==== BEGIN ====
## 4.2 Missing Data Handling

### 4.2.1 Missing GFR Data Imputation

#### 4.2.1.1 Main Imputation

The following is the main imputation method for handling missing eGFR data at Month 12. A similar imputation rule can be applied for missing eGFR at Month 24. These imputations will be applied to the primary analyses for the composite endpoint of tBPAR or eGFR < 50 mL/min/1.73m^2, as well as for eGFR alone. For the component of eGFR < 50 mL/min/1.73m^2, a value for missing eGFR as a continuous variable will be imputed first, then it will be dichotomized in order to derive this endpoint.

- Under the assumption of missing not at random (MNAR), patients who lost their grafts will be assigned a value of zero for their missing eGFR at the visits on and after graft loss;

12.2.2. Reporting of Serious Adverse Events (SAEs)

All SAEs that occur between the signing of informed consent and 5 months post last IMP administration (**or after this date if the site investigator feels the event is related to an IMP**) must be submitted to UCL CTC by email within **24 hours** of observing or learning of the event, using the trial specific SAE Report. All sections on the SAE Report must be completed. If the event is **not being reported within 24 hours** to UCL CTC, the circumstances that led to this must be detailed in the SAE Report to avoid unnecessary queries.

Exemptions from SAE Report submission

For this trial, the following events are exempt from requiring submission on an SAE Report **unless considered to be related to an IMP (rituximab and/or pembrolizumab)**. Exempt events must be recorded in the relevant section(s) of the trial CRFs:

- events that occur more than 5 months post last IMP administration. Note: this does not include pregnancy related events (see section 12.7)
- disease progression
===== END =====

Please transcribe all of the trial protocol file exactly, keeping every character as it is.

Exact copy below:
## 4.2 Missing Data Handling

### 4.2.1 Missing GFR Data Imputation

#### 4.2.1.1 Main Imputation

The following is the main imputation method for handling missing eGFR data at Month 12. A similar imputation rule can be applied for missing eGFR at Month 24. These imputations will be applied to the primary analyses for the composite endpoint of tBPAR or eGFR < 50 mL/min/1.73m^2, as well as for eGFR alone. For the component of eGFR < 50 mL/min/1.73m^2, a value for missing eGFR as a continuous variable will be imputed first, then it will be dichotomized in order to derive this endpoint.

- Under the assumption of missing not at random (MNAR), patients who lost their grafts will be assigned a value of zero for their missing eGFR at the visits on and after graft loss;

12.2.2. Reporting of Serious Adverse Events (SAEs)

All SAEs that occur between the signing of informed consent and 5 months post last IMP administration (**or after this date if the site investigator feels the event is related to an IMP**) must be submitted to UCL CTC by email within **24 hours** of observing or learning of the event, using the trial specific SAE Report. All sections on the SAE Report must be completed. If the event is **not being reported within 24 hours** to UCL CTC, the circumstances that led to this must be detailed in the SAE Report to avoid unnecessary queries.

Exemptions from SAE Report submission

For this trial, the following events are exempt from requiring submission on an SAE Report **unless considered to be related to an IMP (rituximab and/or pembrolizumab)**. Exempt events must be recorded in the relevant section(s) of the trial CRFs:

- events that occur more than 5 months post last IMP administration. Note: this does not include pregnancy related events (see section 12.7)
- disease progression